A fundamental principle in Canadian criminal law is that accused persons cannot be penalized for invoking a constitutional right.

Nor should the invocation of a constitutional right be characterized in a negative way in a criminal proceeding.

By way of example, an accused has a constitutional right to silence. Choosing to exercise that right during interactions with the police should not be characterized as ‘failing to cooperate’, nor should accused persons who choose not to testify at their trial be referred to as having ‘failed’ to testify. The use of such language suggests that there is a positive obligation on accused persons to assist the state in proving the allegation against them and serves to undermine both the right to silence and the presumption of innocence.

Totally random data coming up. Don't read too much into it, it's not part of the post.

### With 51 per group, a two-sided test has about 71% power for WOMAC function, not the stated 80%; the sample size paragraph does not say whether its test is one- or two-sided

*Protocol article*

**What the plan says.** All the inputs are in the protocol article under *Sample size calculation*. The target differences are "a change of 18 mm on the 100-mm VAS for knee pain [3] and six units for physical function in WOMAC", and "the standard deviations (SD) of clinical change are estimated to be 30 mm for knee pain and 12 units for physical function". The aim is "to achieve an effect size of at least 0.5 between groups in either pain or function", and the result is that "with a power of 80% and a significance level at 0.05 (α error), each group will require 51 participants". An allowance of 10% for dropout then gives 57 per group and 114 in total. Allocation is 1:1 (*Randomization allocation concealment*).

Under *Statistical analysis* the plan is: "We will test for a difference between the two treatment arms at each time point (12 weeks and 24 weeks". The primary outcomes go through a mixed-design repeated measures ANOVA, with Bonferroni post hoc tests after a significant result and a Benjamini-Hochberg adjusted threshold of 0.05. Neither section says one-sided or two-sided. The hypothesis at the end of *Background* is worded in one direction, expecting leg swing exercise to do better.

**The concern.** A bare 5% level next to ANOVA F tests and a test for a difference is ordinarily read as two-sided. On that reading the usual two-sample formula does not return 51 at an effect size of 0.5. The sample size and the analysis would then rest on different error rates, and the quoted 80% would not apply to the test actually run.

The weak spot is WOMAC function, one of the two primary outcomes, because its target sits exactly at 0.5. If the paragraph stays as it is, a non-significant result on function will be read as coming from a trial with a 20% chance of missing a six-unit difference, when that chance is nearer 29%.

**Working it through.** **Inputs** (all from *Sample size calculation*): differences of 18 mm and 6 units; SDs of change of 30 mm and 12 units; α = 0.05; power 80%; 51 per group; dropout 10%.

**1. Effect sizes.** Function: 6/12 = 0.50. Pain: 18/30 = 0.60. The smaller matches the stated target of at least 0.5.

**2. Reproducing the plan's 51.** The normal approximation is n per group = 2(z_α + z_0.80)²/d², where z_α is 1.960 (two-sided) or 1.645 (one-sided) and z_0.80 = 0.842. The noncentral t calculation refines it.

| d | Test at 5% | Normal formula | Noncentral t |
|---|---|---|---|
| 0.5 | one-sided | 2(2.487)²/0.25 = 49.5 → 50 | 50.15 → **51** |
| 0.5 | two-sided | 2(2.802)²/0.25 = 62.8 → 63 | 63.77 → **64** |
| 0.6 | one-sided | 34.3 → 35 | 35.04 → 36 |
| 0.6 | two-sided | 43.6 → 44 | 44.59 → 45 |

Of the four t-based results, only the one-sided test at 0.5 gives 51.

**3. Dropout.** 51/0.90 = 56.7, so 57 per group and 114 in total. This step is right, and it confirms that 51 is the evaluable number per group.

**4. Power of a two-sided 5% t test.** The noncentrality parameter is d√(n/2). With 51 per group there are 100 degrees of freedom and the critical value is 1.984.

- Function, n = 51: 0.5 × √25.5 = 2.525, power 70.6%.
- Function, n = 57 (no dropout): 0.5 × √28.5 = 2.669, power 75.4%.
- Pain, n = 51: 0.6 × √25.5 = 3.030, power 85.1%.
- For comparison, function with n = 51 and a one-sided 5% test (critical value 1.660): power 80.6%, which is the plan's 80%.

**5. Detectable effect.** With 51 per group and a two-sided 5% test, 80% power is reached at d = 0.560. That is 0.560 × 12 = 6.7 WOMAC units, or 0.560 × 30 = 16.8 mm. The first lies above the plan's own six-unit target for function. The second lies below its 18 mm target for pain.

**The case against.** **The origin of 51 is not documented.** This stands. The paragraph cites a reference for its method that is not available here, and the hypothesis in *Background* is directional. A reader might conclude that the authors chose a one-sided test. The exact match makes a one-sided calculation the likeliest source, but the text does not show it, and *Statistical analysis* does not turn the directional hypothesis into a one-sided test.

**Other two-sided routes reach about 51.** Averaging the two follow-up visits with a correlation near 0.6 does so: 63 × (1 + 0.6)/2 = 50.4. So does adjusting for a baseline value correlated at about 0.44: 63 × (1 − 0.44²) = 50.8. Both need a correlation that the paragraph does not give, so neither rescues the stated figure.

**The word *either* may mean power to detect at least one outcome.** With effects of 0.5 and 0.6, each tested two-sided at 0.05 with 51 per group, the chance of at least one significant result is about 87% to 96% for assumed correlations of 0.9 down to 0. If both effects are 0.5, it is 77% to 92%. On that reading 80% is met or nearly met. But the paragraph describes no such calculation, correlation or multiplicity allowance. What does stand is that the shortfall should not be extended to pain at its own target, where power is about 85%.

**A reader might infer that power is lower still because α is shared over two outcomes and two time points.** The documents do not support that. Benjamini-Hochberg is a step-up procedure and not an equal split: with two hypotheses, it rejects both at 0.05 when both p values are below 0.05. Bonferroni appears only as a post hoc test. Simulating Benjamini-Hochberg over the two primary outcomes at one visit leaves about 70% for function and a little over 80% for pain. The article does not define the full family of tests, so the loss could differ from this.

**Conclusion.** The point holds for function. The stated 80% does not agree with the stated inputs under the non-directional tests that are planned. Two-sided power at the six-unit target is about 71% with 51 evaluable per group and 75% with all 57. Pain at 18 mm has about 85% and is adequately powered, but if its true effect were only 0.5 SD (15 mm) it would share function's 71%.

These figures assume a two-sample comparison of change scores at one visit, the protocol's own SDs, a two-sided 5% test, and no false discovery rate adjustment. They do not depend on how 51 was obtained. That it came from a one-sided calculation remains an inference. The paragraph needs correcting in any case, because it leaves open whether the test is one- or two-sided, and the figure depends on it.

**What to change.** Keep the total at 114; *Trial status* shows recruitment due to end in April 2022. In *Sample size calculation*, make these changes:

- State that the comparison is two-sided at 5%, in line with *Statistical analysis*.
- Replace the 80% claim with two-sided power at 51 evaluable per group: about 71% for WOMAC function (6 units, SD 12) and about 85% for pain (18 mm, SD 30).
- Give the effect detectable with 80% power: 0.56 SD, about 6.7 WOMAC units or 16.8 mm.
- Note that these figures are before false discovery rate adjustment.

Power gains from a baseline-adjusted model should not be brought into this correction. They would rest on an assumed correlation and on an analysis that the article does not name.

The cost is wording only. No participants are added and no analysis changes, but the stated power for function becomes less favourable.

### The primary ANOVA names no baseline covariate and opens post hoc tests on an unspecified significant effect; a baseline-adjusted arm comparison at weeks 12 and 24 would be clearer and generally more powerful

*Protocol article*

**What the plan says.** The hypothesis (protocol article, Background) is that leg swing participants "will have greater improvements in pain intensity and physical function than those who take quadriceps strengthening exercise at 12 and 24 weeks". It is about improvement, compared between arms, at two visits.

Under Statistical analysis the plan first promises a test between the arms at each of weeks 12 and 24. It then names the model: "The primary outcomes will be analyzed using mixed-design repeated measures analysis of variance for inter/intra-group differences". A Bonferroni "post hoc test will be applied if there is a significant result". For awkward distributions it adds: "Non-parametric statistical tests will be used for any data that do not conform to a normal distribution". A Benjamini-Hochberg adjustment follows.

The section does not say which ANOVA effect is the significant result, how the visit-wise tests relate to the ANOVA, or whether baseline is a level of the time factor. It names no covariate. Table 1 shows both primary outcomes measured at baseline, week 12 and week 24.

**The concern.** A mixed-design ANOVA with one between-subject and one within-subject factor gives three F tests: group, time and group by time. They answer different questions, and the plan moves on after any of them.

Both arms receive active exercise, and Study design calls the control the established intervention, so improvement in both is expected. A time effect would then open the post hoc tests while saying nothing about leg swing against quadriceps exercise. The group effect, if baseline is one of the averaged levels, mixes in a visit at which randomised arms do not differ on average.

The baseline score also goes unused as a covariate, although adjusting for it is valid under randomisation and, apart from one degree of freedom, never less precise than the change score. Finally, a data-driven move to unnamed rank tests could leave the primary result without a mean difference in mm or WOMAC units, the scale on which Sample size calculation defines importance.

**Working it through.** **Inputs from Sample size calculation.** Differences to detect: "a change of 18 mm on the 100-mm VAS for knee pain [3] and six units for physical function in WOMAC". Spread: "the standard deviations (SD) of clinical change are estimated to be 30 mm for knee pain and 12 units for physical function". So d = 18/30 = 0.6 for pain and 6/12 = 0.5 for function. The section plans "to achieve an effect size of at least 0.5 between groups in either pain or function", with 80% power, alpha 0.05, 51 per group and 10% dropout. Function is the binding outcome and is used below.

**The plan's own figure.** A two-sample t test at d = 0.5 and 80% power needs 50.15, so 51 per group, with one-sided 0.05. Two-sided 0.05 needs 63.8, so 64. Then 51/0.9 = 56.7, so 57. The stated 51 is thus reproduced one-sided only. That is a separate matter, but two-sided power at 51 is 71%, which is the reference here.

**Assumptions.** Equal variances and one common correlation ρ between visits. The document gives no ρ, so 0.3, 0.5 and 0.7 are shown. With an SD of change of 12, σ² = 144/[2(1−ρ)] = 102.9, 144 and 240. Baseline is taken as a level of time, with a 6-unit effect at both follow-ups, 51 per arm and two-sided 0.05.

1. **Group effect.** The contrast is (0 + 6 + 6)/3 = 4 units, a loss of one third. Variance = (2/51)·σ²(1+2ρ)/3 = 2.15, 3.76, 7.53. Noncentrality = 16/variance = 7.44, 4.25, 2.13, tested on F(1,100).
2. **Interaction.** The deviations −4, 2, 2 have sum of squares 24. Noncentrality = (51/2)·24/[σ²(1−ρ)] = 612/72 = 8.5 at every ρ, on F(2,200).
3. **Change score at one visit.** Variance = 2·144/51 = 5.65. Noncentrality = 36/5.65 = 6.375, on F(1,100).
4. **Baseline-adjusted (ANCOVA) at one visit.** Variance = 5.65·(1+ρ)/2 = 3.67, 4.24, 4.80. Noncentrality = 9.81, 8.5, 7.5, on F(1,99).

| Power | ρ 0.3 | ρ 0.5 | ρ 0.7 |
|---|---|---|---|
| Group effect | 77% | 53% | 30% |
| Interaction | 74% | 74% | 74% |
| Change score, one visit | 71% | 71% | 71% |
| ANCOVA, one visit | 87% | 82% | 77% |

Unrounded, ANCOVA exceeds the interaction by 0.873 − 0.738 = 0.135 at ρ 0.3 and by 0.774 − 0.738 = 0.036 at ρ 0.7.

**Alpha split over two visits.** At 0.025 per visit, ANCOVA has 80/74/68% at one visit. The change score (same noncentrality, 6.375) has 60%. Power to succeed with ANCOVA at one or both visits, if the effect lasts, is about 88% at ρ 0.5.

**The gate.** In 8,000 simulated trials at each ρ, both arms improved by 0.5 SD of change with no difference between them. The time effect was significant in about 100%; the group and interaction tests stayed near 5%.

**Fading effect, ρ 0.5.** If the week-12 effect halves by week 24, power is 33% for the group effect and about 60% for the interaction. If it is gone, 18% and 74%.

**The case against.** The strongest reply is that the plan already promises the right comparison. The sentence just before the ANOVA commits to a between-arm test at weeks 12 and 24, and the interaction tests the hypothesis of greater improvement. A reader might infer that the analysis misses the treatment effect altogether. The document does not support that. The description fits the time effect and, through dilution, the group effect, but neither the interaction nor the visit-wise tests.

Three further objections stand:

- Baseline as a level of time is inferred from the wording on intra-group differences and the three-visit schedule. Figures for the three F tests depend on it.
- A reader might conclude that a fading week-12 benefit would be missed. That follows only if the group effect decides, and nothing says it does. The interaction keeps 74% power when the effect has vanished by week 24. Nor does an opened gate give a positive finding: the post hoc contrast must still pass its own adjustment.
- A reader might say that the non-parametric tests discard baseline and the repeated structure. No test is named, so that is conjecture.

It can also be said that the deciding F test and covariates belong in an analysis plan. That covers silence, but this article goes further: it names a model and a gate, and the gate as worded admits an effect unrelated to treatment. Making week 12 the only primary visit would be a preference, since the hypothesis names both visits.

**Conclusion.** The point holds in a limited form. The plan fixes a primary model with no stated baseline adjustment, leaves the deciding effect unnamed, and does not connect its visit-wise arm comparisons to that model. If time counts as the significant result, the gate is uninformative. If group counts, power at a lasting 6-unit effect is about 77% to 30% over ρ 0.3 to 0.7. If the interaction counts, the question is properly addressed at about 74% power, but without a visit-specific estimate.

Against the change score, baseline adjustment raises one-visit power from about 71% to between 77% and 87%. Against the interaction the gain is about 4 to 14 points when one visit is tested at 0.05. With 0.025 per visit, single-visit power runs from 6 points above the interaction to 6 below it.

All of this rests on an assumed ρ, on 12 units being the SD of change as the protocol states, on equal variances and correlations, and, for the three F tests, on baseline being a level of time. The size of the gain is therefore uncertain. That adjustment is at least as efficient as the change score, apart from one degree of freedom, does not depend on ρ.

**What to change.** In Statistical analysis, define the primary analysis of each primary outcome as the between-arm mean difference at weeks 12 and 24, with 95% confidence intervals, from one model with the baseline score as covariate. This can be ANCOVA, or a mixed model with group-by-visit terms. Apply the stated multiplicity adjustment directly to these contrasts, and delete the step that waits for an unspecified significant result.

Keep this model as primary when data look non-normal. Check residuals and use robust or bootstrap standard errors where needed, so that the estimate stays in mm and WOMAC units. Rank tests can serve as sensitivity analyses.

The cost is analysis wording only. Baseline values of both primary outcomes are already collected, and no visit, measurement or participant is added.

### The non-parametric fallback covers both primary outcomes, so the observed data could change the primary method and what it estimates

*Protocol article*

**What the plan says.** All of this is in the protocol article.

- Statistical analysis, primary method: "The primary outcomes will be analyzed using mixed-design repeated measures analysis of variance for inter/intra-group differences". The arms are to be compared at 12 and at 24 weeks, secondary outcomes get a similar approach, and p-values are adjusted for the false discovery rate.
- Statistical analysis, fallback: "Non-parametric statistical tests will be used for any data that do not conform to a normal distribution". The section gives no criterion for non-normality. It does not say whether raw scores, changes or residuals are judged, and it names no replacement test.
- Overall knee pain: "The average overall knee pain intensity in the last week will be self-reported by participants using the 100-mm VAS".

Describing the exercise of a constitutional right as a 'failure' conveys a message to the general public that the choice to exercise a constitutional right is improper – a misconception that is useful for state officials to draw upon in their efforts to persuade individuals to give up their rights at the time of arrest or detention.

Defence counsel must be on guard against the use of language in the justice system that undermines an accused's constitutional rights.

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